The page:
Euro 2016 | 7 lessons from France

The group phase and the round of 16 have been concluded and the boys have been sent home. Defending champions, Spain, were outclassed by Italy in a tactics master class by Antonio Conte while England fell to their usual malaise – underperforming after great expectations.

Some small countries (albeit in population size) like Albania and Iceland showed that with adequate preparation and a fearless approach that the big boys can be made to suffer.

So, having enjoyed the matches so far with 88 goals in 44 matches, we take a look at the glaring lessons that have been thrown up in France.

The difference between teams has narrowed

The obvious chasm between the best and the upcoming countries has narrowed so much that a country like Iceland (ranked 34th in the world by FIFA) have played four matches in France against Portugal [8], Hungary [20], Austria [10] and England [11] and are yet to lose. They drew with Portugal and Hungary and beat both Austria and England. Albania beat Romania and could be said to have been unlucky against both Switzerland and France.

First goals are very crucial

Of the 44 matches that have been played, on only four occasions have the first scorers gone on to lose the match. In the group phase, England came back from a goal down to Wales to win 2-1 and Croatia did the same to Spain. In the round of 16, France overturned a goal deficit to beat the Republic of Ireland 2-1, whilst we will always remember how Iceland disgraced England even though they conceded the first goal.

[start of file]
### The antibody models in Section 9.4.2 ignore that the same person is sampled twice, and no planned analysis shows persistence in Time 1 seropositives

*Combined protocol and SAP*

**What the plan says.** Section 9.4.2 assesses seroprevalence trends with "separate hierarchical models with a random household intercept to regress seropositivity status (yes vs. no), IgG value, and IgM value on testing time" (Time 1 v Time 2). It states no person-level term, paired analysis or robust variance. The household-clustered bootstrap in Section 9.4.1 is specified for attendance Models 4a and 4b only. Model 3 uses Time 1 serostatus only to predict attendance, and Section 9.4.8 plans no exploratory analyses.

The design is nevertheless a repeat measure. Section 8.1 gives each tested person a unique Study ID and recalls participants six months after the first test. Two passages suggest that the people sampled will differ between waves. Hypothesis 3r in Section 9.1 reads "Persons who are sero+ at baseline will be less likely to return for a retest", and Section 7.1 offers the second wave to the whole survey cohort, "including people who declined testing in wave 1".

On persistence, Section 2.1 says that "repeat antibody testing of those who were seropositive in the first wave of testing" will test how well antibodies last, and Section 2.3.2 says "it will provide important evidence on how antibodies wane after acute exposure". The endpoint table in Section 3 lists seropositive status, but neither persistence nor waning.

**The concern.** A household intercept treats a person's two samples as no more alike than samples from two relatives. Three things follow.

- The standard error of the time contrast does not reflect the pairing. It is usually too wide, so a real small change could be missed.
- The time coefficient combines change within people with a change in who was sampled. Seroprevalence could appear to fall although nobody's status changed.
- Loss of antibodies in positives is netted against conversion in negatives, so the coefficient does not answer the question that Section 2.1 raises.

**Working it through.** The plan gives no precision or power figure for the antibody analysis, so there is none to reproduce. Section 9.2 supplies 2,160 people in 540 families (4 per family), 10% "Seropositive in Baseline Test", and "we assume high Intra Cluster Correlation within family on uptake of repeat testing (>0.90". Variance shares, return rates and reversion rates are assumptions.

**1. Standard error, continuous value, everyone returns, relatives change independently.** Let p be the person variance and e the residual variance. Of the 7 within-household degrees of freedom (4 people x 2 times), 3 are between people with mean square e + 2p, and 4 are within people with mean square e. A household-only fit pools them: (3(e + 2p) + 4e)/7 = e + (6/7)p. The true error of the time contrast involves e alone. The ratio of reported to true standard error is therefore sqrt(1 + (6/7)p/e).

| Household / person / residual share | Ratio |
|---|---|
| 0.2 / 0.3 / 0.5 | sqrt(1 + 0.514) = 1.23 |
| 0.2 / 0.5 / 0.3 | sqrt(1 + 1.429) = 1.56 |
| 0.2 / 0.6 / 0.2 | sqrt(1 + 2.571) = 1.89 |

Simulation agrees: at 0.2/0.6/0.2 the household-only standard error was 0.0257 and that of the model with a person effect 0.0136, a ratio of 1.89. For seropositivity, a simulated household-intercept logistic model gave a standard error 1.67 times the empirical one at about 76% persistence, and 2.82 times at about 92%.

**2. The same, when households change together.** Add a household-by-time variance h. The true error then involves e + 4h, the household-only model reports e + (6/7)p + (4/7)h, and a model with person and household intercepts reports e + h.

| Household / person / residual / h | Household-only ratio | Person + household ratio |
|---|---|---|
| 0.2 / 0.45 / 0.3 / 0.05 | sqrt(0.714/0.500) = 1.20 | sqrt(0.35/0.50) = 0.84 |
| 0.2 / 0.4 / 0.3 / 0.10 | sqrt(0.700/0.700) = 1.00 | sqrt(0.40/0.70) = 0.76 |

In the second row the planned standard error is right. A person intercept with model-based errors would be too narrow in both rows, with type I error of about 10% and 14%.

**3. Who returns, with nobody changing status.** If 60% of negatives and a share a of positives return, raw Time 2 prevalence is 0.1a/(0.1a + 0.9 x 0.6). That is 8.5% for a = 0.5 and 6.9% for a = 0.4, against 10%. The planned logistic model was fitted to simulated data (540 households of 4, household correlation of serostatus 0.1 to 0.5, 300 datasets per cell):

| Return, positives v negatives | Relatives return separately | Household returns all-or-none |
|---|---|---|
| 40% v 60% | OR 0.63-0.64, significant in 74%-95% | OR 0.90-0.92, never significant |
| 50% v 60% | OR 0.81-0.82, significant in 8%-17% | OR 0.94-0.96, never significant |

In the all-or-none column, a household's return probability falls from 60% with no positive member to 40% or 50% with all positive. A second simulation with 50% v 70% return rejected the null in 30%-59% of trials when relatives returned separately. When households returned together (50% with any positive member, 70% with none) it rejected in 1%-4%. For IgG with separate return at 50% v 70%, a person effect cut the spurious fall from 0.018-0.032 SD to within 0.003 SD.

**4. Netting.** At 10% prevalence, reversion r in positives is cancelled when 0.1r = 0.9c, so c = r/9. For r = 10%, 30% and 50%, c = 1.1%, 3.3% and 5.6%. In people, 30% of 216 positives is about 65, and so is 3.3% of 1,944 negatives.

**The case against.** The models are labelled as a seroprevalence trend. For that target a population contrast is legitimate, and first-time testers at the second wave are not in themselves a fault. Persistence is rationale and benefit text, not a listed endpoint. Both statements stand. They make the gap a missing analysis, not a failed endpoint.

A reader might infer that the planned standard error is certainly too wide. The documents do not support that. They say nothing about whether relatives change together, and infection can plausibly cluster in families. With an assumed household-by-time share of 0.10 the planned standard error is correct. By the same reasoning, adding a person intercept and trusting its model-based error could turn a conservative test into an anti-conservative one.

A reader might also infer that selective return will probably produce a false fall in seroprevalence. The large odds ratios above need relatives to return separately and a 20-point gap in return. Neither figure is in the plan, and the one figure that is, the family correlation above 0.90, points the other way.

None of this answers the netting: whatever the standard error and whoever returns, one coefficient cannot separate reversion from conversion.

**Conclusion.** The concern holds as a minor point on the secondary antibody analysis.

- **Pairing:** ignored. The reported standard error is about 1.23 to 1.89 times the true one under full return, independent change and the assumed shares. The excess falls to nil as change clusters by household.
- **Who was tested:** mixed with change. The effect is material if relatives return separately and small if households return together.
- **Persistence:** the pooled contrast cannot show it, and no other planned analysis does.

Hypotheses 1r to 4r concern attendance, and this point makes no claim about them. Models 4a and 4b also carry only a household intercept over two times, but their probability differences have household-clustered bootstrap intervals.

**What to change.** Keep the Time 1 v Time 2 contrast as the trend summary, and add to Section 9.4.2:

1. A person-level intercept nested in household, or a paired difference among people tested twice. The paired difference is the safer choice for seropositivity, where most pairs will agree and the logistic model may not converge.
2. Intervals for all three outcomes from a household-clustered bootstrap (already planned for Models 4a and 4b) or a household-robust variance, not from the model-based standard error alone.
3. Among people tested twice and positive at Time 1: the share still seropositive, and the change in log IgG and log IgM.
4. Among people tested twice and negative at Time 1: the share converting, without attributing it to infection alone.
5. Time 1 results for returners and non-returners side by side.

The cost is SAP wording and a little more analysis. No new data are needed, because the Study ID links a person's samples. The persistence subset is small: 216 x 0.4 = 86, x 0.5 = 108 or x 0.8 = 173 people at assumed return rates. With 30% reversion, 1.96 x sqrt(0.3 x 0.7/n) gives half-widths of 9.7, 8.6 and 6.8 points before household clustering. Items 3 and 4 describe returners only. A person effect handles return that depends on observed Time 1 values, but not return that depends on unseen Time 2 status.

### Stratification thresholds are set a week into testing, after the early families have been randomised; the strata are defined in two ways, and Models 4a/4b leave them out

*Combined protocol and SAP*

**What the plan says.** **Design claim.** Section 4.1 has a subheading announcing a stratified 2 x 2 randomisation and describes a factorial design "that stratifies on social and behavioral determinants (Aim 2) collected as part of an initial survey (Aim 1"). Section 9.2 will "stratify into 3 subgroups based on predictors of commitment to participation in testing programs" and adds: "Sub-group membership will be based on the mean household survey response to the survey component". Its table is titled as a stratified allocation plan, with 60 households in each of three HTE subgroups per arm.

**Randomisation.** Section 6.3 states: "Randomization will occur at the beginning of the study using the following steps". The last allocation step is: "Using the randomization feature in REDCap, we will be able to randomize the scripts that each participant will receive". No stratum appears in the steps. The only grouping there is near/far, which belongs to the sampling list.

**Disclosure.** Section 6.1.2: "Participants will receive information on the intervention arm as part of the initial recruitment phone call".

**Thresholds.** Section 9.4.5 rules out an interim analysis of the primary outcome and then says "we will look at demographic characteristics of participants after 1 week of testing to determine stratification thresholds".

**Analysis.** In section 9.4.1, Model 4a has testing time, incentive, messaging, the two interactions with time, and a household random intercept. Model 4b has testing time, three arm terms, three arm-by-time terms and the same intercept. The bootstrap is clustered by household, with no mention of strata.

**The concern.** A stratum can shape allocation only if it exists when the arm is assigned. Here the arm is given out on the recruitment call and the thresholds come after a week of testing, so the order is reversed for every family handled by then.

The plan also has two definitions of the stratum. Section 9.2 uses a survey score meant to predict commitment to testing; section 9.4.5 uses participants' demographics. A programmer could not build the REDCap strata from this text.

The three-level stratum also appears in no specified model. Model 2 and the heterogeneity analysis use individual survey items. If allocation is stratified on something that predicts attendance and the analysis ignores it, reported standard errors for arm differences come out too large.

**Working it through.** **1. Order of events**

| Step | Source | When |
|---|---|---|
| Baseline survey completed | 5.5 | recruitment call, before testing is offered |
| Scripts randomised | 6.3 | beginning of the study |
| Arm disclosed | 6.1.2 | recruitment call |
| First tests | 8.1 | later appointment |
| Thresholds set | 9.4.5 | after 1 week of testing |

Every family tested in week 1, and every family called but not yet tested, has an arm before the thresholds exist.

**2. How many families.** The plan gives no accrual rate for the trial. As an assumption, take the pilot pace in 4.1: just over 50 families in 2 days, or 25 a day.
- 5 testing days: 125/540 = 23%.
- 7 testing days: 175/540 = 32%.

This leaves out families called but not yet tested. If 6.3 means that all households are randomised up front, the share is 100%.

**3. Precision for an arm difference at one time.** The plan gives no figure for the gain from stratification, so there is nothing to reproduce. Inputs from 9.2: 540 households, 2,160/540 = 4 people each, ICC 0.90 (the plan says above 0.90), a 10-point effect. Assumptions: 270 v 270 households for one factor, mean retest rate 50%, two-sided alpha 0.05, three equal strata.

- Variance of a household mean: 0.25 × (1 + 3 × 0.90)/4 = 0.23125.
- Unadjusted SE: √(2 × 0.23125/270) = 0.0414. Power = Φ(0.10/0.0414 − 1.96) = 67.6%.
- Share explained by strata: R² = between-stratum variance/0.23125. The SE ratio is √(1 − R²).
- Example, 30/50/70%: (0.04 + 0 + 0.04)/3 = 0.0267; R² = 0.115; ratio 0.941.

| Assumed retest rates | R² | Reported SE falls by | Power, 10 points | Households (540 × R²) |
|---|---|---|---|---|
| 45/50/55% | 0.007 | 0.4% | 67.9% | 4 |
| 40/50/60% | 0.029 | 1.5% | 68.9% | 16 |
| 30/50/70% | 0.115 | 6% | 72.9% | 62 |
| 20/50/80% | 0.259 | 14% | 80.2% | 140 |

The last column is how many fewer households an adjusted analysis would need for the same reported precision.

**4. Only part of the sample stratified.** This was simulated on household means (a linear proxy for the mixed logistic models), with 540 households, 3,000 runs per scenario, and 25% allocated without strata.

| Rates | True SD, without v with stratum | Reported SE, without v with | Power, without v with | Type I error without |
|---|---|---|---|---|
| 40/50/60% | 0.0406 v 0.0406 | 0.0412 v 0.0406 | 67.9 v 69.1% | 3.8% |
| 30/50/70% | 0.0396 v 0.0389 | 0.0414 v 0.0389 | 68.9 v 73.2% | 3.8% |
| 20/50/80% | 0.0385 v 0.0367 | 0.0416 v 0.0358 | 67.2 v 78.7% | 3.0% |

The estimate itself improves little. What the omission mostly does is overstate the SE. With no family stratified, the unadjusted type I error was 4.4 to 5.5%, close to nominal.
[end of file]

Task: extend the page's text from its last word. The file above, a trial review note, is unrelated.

Managers have more power

Two countries that would have just been fine with good showings in the group phase – Iceland and Italy, because they possess average players but the managers of these teams have wrought a team that has risen above the cream. Lars Lagerback and Antonio Conte have typified this with terrific reading of their opponents and the way they have set their teams up.

No more 11 but a 14

There is nothing like a first 11 anymore in football, there is now a first 14. The three substitutes at the beck and call of the manager now hold as much power if not more than the 11 that start the game. With matches becoming very tight, it is now very important for players sitting on the substitutes’ bench to be ready to go on the pitch to affect proceedings.

Possession is over rated

As Leicester showed in their surprise win in the EPL, passing the ball around does not mean an automatic translation to goals or victory. Italy had just 35% of the ball against Spain but they won 2-0 and rightly so – it could have been more.

More matches have become dull and dreary

Because of a lack of natural skill and the rise of the academy player – most players now perform like robots. The guile, suspense and skill associated with football has simply been eroded and all we are left with are players who know how to run, jump and shoot – if they notice the chance. There is no creation or build of play that is not mechanical so teams like Spain and Croatia will continue to wow us in the present, even though they surprisingly crashed out to ‘lower’ teams.

It is now really 90 minutes

A third of the goals scored in France have come after the 80-minute mark that says a lot about the physical preparation of teams. Whilst some teams have flagged going into ‘injury’ time, some teams have just grown stronger and have been able to cash in on this to inflict damage.

We now look ahead to the quarterfinals where there are some juicy confrontations in view. Germany versus Italy is my pick – because Germany are yet to concede in this tournament and look like the best of the last eight. But this is football and not Mathematics!


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